However, later in the same story (Joshua 14:12-15 and 15:13-19) Caleb seeks permission to again, drive the Anakites from the land. Were the Canaanites completely eliminated, verses such as Joshua 23:7, 15:56, 17:13, and Judges 2:10 that instruct the Israelites to not serve or bow down to the Canaanite gods would be completely unnecessary.
Though perhaps much of this is irrelevant; the real question is not whether or not the genocide of the Canaanites was complete, rather the point of contention is that God would order the wholesale slaughter of an entire people, men, women, children, young, old, etc. The fascination with the Canaanite slaughter in particular has always been intriguing to me, as I don’t really understand it. Yes, the slaughter of an entire demographic seems excessively harsh, and perhaps even indefensible based on our Juedeo-Christian values, but why focus on the Canaanite slaughter in particular? After all, certainly more people were killed in Noachian flood, and by comparison the sins of Sodom and Gomorrah seem to pale relative to the sins of the Canaanites, so why the focus on the Canaanite genocide in particular?
I certainly make no claims as to being any sort of Biblical scholar, I’m a trained scientist and a hobby theologian, but it seems to me that the only difference when one compares the Canaanite massacre to the others included in the Bible, is that judgement on the Canaanites was carried out via the Israelite army, and was not directly from God as with other examples. However, I’m not sure what difference this makes; whether or not God carried out any one specific judgement or if He ordered others to render that justice for Him, God is still morally culpable. Charles Manson is not known to have personally taken any lives, but is still morally and legally responsible for the Manson Family’s murders.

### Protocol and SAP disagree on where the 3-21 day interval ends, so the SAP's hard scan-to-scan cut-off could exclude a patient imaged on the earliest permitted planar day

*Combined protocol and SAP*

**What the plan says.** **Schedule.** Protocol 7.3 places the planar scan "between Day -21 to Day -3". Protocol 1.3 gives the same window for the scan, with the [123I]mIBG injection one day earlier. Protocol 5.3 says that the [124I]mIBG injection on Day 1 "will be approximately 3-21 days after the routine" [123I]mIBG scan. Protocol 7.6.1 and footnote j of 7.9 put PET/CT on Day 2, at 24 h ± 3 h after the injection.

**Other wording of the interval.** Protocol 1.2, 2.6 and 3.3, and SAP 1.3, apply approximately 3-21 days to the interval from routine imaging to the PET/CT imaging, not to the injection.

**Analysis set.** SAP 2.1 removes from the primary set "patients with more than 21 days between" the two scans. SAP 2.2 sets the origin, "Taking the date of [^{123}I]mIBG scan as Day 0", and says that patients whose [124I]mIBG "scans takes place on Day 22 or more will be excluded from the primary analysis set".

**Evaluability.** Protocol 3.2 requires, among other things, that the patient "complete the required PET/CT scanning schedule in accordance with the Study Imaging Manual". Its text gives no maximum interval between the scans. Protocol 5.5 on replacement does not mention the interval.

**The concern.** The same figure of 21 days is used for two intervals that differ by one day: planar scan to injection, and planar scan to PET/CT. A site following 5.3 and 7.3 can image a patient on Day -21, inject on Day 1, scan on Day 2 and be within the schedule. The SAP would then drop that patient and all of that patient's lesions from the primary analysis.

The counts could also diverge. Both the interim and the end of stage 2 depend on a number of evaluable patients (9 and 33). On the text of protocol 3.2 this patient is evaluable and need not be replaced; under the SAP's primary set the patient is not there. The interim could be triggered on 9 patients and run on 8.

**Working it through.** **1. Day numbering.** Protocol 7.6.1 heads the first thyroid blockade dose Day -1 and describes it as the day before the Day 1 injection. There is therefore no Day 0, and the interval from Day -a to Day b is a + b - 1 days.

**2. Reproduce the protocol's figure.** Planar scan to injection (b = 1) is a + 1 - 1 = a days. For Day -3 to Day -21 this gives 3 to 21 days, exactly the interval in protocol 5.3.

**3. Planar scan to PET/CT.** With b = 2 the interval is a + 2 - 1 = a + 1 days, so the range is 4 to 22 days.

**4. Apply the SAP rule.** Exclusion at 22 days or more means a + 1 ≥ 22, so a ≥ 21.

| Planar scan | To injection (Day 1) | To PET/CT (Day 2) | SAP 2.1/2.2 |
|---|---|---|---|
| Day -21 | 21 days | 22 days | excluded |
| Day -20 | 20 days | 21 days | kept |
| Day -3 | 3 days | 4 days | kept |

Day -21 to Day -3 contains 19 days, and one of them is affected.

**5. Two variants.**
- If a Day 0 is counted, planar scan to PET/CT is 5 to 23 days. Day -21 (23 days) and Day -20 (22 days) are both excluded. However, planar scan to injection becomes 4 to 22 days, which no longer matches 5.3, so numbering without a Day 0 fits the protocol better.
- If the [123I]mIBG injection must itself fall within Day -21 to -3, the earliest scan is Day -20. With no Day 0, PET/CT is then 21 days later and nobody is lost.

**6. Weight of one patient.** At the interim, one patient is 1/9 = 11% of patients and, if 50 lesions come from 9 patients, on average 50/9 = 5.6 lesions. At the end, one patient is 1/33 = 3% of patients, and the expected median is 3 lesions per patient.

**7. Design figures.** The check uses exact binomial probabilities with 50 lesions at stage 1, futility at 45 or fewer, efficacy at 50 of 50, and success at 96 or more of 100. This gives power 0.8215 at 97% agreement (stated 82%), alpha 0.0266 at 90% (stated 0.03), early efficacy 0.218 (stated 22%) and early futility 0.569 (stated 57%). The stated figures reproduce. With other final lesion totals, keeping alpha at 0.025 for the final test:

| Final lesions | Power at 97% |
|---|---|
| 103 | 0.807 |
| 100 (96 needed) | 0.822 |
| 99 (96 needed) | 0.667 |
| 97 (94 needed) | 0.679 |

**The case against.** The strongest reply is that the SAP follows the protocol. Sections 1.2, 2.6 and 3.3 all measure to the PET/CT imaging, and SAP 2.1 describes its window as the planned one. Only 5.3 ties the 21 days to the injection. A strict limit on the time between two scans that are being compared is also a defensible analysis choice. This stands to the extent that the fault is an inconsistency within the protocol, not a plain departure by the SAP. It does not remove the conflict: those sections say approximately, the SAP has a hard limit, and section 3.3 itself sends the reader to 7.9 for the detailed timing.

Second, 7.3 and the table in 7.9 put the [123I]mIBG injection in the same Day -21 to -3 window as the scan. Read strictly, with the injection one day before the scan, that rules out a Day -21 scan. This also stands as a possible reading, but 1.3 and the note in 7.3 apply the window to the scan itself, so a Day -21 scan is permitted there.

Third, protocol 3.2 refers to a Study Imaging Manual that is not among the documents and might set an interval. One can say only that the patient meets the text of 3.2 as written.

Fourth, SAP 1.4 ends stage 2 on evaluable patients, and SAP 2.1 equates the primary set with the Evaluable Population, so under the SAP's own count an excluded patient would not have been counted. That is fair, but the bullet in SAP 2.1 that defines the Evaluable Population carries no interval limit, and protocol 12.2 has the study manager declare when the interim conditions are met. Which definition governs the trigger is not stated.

The question then is not one specifically of the Canaanite genocide, but a question of whether or not God is morally justified in killing humans by flood, killing humans in a ‘rain of fire and brimstone’, or ordering one group of humans to kill another group of humans; qualitatively the destruction of all but eight humans, the destruction of Sodom and Gomorrah, and the Canaanite genocide are morally equivalent.
This brings the entry nearly full circle, back to the story of Rubin. Rubin was my dog, while he was not my ‘creation’, he was entirely my responsibility. There ware many many signs that Rubin couldn’t be trusted, there were many signs that he would eventually violate my ultimate standard, but I raised him, I took care of him, he was my dog, and I wasn’t going to put him down at suggestion that he might in fact bite someone.